The GELA (Global evidence, local adaptation) project seeks to enhance evidence informed guideline recommendations for newborn and young child health in sub-Saharan Africa. The overall aim is to increase decision makers’ capacity to use global research evidence to develop locally relevant clinical practice guidelines for new-born and child health. Specifically, GELA will support decision makers in Malawi, Nigeria and South Africa.
This project is headed by the South-African Medical Research Council and is funded by the European & Developing Countries Clinical Trials Partnership (EDCTP). GELA started in April 2022, will run for 36 months, and includes partners in 7 countries/institutions.
GELA will build on and add value to the large-scale programme of global child health guideline development lead by the World Health Organization (WHO) with adaptation and implementation lead by the WHO Afro regional office and national ministries.
MAGIC leads the work package on disseminating and communicating clinical practice guideline (CPG) recommendations to healthcare providers and the public.
The objective of this activity is to support health care providers in Malawi, Nigeria and South Africa to understand and apply evidence-based and contextualised recommendations for managing new-born and child health. The work package will survey preferences and unmet needs when it comes to dissemination of guideline recommendations in the partner countries, and explore novel dissemination formats and platforms that may increase uptake of recommendations with health care providers and the public.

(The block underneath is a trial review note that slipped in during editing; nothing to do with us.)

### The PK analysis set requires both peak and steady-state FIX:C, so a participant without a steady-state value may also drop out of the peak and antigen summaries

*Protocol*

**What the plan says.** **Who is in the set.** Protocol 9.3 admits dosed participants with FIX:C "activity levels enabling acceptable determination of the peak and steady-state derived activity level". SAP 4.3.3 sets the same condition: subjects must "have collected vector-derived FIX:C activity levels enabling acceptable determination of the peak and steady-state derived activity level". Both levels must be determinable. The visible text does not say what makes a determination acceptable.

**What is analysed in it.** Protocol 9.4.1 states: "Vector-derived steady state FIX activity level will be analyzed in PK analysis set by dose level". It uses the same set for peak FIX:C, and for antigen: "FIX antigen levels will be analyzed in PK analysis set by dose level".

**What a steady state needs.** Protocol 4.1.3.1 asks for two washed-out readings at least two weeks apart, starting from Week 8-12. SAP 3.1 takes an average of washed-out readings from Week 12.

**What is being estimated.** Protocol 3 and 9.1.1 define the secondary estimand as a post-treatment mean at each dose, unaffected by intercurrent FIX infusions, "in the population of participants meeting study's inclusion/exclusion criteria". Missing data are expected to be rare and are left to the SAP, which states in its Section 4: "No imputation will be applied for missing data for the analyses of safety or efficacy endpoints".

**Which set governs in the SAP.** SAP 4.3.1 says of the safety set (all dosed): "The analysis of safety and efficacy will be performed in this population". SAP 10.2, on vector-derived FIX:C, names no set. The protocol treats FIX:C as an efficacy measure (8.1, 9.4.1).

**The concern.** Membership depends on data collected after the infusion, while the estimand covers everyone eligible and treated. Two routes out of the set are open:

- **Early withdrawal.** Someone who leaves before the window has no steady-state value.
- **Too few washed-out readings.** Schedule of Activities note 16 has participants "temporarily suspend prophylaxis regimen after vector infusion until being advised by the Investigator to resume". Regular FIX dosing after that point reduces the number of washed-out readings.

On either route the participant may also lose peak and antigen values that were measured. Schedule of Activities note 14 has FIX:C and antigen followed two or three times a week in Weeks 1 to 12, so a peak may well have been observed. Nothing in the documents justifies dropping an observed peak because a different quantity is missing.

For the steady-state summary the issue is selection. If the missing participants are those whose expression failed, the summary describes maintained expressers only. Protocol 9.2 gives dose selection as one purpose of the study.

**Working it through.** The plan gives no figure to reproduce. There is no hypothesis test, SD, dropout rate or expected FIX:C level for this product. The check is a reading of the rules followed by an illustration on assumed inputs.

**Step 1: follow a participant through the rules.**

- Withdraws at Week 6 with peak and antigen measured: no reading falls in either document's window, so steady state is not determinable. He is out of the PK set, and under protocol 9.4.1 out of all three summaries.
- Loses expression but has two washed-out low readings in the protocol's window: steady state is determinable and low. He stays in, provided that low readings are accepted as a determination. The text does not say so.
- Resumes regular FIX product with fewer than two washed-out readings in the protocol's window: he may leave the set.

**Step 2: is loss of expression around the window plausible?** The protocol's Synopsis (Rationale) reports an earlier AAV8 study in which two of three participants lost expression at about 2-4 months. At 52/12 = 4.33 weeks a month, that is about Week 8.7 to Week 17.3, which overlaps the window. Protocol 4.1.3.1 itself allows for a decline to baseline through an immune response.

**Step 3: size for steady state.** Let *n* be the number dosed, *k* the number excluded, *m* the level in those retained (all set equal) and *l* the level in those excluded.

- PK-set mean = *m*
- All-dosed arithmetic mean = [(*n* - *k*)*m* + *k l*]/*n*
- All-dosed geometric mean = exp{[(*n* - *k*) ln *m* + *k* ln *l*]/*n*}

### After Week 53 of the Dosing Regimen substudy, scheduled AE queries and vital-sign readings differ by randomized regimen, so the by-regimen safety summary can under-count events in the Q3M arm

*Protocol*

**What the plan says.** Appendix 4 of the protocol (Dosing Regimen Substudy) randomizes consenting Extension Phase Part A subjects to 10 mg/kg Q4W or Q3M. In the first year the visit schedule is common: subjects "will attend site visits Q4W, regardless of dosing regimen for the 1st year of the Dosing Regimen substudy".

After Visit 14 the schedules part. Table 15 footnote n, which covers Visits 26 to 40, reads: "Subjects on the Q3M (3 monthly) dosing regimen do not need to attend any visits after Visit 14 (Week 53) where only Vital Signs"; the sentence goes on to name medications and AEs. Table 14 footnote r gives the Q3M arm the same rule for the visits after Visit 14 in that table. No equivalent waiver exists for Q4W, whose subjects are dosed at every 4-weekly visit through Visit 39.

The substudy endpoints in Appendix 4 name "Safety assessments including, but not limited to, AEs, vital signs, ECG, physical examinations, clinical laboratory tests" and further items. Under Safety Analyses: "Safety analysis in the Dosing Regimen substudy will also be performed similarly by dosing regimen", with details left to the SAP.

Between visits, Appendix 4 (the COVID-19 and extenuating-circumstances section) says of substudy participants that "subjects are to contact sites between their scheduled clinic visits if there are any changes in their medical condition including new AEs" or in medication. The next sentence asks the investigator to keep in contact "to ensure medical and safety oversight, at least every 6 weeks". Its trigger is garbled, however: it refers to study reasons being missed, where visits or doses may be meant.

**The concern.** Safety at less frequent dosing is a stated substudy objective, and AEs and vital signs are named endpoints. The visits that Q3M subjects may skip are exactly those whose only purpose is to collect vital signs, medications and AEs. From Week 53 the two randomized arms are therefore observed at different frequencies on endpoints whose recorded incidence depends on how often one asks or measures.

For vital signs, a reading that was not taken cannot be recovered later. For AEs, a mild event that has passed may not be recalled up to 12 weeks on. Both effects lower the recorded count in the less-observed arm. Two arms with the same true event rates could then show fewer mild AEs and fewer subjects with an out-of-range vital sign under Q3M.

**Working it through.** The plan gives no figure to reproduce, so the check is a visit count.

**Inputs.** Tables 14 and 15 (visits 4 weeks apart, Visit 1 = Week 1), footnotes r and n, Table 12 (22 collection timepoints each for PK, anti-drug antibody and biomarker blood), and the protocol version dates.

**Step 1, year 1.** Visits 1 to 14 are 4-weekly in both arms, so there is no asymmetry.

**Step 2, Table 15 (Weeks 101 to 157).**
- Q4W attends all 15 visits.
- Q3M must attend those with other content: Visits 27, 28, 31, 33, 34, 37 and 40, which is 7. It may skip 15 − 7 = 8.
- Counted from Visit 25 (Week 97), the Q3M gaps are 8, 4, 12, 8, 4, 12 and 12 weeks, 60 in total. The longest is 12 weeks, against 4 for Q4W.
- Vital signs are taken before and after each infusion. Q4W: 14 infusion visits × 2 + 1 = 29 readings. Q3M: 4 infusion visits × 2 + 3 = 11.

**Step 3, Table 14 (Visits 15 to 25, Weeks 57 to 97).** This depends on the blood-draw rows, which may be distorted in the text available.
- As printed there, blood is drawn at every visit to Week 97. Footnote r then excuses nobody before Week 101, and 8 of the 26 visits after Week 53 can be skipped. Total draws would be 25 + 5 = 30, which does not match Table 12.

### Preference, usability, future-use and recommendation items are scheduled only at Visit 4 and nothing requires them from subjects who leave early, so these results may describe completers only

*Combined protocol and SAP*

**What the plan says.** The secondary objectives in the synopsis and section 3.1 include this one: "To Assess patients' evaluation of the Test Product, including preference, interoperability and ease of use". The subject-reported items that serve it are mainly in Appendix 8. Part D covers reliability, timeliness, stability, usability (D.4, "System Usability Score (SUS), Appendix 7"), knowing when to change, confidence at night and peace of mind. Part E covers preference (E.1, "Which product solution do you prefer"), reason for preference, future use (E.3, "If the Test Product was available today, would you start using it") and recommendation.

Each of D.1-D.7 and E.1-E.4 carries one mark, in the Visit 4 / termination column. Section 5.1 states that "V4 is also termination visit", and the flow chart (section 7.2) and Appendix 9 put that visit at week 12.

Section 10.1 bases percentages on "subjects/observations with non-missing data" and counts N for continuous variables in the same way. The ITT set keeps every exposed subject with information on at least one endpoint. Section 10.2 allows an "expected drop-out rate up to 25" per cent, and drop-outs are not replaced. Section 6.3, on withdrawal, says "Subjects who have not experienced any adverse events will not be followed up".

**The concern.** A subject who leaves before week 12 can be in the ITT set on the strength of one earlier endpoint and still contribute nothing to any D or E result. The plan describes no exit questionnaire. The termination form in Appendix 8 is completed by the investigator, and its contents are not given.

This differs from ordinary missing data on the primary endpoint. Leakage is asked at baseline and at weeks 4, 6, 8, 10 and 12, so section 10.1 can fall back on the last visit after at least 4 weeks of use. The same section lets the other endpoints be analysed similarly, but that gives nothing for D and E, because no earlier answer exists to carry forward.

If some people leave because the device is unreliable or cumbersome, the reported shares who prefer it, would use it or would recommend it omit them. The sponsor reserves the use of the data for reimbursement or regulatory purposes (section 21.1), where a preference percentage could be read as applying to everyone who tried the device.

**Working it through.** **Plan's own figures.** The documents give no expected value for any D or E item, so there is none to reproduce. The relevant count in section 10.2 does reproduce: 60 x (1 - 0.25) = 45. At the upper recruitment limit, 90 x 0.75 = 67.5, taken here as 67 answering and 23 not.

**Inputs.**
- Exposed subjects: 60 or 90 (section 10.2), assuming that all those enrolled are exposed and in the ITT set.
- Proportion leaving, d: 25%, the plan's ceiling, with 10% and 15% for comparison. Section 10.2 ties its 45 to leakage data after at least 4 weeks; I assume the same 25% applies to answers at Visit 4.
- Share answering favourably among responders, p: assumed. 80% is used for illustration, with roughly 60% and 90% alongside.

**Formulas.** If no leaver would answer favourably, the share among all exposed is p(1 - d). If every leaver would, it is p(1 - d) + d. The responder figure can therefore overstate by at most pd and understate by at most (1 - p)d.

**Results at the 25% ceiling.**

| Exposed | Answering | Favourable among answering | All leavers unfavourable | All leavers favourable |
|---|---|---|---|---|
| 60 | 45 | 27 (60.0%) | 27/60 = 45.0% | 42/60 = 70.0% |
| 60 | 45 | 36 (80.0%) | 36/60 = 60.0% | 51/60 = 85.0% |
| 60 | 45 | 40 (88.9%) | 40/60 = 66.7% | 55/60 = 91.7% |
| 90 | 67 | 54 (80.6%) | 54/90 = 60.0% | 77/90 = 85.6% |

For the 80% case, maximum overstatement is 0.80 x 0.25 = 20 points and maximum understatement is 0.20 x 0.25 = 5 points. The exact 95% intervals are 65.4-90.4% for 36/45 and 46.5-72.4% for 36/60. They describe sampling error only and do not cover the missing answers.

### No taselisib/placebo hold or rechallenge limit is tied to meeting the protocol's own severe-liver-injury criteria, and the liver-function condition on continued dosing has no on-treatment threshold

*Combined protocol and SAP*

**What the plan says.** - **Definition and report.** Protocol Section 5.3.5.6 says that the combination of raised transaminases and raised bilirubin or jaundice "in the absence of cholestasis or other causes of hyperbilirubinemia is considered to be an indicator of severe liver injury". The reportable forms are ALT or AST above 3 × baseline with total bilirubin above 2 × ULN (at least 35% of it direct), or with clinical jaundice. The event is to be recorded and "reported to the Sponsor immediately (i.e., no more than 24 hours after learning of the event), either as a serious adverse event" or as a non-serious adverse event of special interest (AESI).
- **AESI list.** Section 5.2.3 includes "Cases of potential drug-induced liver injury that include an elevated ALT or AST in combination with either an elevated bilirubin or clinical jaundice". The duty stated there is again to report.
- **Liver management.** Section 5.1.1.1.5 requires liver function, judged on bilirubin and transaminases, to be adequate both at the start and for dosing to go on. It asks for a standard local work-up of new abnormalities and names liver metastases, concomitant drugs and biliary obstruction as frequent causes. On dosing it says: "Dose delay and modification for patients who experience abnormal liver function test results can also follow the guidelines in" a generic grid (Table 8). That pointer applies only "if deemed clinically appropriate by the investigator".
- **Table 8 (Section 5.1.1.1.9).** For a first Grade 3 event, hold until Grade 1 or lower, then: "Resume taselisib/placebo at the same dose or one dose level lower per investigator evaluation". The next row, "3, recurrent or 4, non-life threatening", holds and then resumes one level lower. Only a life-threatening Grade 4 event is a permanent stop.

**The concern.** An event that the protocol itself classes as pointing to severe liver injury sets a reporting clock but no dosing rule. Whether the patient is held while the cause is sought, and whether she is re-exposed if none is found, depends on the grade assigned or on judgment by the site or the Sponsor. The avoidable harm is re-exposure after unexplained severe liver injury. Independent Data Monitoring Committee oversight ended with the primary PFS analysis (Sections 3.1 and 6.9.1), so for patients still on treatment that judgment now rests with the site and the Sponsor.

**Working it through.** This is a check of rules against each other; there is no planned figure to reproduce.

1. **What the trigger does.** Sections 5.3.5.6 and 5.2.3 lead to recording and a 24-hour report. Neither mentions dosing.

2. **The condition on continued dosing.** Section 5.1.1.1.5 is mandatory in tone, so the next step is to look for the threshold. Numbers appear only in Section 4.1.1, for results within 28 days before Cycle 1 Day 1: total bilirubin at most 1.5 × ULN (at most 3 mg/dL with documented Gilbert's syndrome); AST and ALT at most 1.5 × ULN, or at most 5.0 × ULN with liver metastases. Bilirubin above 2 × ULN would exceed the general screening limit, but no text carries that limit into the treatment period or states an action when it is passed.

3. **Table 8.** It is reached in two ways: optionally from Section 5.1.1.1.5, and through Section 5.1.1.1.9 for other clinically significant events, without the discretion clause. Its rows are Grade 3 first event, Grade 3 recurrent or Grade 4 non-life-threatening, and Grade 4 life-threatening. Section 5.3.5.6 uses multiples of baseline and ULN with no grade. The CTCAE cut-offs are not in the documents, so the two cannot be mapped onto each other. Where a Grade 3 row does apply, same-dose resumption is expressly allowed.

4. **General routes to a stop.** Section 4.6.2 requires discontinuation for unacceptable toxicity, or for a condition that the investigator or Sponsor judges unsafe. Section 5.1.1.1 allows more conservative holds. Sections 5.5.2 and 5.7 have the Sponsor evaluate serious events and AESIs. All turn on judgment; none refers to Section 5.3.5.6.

GELA will make use of innovative formats and the MAGIC authoring and publication platform (MAGICapp) to adapt WHO guidelines for national and local use. MAGIC will support development and adaptation of guideline recommendations customised to the needs of decision makers and make use of the GRADE EtD framework.
GELA is linked to the ongoing WHO COVID-19 living guideline project (GATEWAY) and two other EU projects (BE-SAFE and OperA) where adaptation and implementation is at the core).
Affiliations: Department of Health Research Methods, Evidence, and Impact at McMaster University. Also: Ted Rogers Centre for Heart Research, Toronto, ON, Canada
Projects: Global Evidence, Local Adaptation (GELA) and Optimising Colorectal Cancer Prevention Through Personalised Treatment with Artificial Intelligence (OperA) and Mitigating Antimalarial Resistance Consortium in South-East Africa (MARC-SE Africa)